In December 2019 I gave up some identifying information in a phishing scam. They had obtained an MIT student's email credentials and were using the account to pose as somebody looking for a pet sitter for their two new puppies. Unfortunately, I sent them a photo of my MIT ID before realizing that something seemed off. I fell for their attempt for a few reasons:
- I hadn't received any spam emails from an @mit.edu address before, so my defenses were down.
- They were offering a good amount of money for the job, something that I don't have a lot of as a graduate student. (Note: If it seems too good to be true, it probably is.)
- I had just finished my first finals as an MIT student and was feeling some combination of invincible and brain-dead.
- I love dogs.
Now, of course, they are using my ID photo to perpetuate the scam and trick other unsuspecting shmucks. If you are one of those shmucks, you've come to the right place! I'm hoping that this page will help anybody wise enough to google my name before sharing their own identifying information. For the record, I am a graduate student, not a professor, auditor, or any other profession. I am not looking for a pet sitter, personal assistant, or any other hireling. If somebody contacts you posing as me, immediately alert your organization's IT department so that they can block the sender and warn others of the attempt.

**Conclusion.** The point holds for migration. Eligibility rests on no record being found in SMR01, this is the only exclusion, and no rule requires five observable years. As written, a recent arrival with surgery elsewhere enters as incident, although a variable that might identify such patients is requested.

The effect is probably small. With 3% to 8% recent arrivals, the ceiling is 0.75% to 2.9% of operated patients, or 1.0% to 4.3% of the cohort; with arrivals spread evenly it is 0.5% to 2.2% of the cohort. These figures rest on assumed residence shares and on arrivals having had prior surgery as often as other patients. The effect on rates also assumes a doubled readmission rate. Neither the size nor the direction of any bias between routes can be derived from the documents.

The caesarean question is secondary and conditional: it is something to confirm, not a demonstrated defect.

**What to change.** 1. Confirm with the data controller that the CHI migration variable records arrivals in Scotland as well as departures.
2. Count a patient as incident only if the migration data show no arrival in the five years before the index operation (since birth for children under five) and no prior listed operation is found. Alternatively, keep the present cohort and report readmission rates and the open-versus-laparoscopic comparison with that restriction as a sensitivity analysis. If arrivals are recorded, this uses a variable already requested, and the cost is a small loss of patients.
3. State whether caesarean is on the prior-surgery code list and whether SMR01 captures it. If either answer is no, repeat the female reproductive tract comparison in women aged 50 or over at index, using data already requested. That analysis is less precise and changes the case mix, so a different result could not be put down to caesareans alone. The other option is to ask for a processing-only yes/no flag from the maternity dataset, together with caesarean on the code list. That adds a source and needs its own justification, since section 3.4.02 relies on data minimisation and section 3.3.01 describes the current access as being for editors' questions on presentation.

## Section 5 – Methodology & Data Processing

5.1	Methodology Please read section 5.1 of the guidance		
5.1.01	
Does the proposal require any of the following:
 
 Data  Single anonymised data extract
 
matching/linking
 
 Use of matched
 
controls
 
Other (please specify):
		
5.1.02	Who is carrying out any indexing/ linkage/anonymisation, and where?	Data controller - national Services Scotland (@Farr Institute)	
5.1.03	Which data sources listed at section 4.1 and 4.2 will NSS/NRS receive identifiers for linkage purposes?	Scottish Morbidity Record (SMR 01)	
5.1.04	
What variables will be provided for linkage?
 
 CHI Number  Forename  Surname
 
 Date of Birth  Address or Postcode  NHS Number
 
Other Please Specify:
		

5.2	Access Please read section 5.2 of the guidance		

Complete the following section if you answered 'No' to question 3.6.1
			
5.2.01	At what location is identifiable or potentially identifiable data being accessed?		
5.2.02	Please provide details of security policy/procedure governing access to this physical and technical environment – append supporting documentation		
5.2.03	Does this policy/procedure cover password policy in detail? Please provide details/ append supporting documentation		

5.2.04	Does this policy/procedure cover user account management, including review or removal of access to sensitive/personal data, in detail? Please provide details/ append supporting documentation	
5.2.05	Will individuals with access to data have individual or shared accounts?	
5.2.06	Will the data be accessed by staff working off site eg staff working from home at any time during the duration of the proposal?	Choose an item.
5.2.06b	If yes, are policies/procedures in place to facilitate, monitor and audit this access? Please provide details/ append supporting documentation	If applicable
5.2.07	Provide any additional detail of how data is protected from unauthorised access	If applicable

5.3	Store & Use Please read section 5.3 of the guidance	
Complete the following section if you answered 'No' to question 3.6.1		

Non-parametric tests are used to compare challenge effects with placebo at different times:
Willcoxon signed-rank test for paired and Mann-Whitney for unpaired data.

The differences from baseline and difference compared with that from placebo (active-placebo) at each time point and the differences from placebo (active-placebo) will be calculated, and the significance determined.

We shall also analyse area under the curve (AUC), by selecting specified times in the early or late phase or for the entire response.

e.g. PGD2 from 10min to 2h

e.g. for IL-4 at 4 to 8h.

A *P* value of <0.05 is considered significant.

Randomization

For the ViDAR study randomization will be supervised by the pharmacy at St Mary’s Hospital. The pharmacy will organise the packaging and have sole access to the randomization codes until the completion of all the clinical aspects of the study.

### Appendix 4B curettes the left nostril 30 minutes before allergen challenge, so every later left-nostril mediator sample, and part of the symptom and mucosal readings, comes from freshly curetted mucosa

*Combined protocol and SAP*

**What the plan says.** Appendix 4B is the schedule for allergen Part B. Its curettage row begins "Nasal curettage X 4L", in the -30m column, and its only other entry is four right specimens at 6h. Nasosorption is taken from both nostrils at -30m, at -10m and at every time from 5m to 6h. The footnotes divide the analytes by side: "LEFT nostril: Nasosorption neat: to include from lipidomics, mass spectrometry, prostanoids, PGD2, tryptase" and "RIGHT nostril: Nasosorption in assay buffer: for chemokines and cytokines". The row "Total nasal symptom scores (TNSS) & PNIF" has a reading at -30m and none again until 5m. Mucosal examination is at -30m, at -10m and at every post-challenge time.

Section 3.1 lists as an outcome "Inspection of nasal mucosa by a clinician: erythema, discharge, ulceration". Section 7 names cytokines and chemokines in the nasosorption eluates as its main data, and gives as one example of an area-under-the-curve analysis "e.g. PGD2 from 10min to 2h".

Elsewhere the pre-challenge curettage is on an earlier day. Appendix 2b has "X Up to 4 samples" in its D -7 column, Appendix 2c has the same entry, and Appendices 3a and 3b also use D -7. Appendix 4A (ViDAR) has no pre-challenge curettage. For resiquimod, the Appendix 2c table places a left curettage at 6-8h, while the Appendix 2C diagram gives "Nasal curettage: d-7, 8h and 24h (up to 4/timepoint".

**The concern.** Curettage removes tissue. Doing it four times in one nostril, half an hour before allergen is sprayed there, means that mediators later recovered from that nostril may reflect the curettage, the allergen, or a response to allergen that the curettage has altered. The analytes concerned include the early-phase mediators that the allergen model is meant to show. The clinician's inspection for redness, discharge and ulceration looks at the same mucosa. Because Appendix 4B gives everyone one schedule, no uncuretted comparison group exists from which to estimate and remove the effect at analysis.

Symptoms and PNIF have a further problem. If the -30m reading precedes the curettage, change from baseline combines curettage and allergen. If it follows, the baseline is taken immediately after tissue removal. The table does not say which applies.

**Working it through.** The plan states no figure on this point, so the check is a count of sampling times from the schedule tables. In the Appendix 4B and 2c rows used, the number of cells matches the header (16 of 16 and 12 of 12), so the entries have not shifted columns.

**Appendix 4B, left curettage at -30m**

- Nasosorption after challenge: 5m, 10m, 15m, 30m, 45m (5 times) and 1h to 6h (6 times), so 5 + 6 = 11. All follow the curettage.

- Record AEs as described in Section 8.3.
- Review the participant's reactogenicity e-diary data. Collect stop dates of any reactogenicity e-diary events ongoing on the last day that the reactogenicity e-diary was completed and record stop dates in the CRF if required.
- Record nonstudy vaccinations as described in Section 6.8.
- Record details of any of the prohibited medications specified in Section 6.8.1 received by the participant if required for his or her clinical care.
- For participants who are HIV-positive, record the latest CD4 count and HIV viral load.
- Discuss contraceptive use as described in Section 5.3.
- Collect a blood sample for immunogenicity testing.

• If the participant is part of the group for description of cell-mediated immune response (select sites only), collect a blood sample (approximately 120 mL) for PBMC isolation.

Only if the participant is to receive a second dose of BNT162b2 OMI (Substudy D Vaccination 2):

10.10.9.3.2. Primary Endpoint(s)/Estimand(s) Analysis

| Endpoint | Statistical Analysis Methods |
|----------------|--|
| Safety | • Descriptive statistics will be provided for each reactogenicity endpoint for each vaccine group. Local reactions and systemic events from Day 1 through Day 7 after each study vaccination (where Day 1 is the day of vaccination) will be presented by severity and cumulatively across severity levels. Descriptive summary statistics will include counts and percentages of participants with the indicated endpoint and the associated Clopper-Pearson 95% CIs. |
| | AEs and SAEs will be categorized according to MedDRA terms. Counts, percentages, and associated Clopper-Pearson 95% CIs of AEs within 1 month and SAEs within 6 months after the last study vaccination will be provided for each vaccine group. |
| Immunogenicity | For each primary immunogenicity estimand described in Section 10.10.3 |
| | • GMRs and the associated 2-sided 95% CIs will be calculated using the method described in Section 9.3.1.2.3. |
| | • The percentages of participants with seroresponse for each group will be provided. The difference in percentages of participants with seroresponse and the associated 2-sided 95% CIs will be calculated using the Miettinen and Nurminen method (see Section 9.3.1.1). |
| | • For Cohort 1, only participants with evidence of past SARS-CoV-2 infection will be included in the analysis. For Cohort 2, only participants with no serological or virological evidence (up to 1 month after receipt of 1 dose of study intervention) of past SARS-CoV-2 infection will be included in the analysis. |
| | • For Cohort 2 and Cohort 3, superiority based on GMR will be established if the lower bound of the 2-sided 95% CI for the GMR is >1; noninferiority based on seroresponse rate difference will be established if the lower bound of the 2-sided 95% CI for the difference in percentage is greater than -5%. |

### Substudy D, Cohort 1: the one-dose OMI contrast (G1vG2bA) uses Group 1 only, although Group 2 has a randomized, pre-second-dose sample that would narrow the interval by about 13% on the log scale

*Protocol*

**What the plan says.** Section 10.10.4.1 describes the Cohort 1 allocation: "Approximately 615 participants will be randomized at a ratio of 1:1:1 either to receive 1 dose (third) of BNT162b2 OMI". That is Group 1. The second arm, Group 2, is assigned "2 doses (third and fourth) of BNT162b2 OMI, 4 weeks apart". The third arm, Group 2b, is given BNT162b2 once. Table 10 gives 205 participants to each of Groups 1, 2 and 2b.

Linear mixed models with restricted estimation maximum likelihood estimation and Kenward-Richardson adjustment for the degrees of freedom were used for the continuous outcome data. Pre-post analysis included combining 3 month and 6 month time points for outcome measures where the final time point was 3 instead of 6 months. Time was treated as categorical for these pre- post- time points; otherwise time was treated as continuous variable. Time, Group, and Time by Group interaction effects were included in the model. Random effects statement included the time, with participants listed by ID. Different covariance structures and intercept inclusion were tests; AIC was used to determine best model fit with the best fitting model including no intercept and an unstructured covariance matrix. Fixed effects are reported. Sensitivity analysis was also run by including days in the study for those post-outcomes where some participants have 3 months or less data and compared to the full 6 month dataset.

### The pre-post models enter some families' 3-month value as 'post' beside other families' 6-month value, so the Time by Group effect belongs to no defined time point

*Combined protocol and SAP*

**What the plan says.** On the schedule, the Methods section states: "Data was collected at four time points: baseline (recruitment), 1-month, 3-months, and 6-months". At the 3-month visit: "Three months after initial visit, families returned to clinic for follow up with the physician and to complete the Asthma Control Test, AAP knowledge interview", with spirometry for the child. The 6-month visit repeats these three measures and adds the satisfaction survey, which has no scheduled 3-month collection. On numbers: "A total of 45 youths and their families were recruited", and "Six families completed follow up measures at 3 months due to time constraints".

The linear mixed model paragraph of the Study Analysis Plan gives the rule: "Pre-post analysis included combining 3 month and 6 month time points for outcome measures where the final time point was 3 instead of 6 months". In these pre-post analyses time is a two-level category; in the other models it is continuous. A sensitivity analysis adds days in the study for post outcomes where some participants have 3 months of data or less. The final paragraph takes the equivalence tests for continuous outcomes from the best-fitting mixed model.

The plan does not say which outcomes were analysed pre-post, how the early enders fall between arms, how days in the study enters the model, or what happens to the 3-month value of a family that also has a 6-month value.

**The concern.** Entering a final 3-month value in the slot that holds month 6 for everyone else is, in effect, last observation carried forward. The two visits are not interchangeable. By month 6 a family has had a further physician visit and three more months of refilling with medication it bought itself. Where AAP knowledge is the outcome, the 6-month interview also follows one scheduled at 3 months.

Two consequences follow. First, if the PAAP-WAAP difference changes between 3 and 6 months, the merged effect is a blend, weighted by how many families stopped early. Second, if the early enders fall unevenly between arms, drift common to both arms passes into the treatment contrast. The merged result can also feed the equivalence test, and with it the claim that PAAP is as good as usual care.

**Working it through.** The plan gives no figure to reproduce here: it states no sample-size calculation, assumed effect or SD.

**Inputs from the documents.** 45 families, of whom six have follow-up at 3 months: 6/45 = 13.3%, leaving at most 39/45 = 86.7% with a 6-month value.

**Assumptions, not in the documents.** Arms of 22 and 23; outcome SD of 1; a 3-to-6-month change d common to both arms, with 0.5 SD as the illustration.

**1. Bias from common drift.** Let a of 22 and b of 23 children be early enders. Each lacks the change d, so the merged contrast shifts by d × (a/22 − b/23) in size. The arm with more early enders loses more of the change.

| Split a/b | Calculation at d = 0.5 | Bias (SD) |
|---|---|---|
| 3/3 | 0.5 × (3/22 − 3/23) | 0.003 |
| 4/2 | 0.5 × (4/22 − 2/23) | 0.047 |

I'm not ashamed to share that I got phished because I believe that these scams are growing more sophisticated and could happen to anyone. If you're interested in this type of thing, this great Reply All episode shows how easy it can be to pull off a phishing scam as the hosts phish their own boss. I hope that by sharing my experience here I can help prevent others from falling for the same trap.